Barbara Dodgion making cordage

Native Nevadan, Barbara Dodgion, who has been volunteering at the museum for seven years, thoroughly enjoyed the new curriculum.  “The training is always wonderful,” she said, “but Project Archaeology was the best ever!”  Volunteer Susan Bunker-Niles added, “I loved the interaction and hands-on activities.  The program allowed me to bond with the other volunteers.  By working in small groups, I was able to learn interesting things about the family histories and backgrounds of the other guides—things I would never have known without Project Archaeology.  As a retired school teacher, I am excited about the opportunity to take this information into the classroom through our museum outreach program.”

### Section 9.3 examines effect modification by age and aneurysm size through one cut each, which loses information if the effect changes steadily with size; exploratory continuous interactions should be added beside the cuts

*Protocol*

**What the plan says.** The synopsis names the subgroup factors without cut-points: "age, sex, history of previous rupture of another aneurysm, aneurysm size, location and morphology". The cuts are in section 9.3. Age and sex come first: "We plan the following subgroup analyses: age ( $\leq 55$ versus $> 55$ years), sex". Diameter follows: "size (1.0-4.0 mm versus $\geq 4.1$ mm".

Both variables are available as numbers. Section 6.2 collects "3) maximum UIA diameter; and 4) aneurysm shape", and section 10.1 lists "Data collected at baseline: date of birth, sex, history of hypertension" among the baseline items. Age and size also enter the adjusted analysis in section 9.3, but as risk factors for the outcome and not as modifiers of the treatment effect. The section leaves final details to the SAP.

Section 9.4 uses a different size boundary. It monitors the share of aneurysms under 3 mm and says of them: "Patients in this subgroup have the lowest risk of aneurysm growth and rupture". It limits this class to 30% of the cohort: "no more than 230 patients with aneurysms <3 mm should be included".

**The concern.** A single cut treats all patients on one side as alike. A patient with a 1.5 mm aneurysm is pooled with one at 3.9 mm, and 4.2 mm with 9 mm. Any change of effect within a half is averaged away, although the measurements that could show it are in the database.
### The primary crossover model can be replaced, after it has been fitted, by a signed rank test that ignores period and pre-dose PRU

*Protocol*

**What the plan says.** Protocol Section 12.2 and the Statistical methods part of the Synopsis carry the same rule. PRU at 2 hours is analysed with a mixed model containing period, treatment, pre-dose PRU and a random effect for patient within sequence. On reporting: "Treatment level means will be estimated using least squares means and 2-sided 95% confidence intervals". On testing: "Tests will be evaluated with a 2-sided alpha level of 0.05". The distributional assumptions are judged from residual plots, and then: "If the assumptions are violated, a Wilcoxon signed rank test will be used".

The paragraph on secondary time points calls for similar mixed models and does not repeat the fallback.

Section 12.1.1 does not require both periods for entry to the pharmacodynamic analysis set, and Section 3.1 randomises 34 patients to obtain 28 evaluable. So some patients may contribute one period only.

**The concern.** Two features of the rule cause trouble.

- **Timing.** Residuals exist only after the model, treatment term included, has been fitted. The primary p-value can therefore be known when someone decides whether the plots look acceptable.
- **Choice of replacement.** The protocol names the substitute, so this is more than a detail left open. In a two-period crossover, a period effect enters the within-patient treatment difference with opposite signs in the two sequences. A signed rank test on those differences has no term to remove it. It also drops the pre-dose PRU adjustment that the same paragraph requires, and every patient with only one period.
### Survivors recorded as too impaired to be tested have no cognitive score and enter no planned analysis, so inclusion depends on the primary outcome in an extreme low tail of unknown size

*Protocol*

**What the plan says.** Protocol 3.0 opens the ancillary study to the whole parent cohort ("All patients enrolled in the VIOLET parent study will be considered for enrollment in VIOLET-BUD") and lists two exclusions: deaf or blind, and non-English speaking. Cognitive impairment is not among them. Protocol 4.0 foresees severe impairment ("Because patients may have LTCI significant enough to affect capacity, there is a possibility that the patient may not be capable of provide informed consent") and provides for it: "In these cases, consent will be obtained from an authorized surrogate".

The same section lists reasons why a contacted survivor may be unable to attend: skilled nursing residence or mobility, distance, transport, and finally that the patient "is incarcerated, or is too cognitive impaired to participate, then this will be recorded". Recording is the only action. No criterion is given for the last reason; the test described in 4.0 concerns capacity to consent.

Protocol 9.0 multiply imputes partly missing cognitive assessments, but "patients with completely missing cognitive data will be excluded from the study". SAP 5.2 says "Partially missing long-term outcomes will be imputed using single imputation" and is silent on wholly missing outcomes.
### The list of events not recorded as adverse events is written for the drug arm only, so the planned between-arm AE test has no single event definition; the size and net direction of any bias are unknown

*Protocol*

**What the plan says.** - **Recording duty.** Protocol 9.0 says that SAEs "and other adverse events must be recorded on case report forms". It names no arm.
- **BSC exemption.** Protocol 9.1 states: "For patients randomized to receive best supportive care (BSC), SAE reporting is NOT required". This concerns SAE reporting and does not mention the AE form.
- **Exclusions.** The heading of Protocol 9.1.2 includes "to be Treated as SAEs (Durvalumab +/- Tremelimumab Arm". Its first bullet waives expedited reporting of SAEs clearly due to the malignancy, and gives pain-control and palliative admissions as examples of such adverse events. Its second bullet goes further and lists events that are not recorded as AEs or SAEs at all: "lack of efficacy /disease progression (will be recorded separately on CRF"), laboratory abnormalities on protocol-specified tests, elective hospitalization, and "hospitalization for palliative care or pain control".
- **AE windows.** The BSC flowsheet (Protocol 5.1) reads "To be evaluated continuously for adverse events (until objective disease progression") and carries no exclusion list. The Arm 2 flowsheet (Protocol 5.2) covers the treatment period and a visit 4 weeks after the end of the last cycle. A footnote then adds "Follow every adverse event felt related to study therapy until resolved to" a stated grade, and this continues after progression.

Presentations by two Master Northern Paiute artists, Mike Williams and Marlin Thompson, brought everything together by highlighting the living connection with the prehistoric past.  Both demonstrations were funded in partnership with the Folklife Program of the Nevada Arts Council.

N. Paiute Master Artist, Marlin Thompson, showing baskets, cordage, and native plants to Pat Atkinson, Nevada Arts Council’s Folklife Coordinator, who attended the training.

We combined Mike Williams’ tule duck decoy demonstration with our children’s program, Wild and Wonderful Wetlands.  The wetland program is interdisciplinary, combining a study of the natural sciences (insects, birds, mammals, ecosystems) with anthropology, both prehistoric and historic.  Our tour guides worked directly with students from Bordewich-Bray Elementary to interpret the wetland portion of our Under One Sky Native American exhibit and to assist the kids in making miniature cattail ducks.  The kids were absolutely in awe of Williams’ commanding presence and depth of spirituality, as well as his exquisite skill in fashioning duck decoys out of tule (bulrush).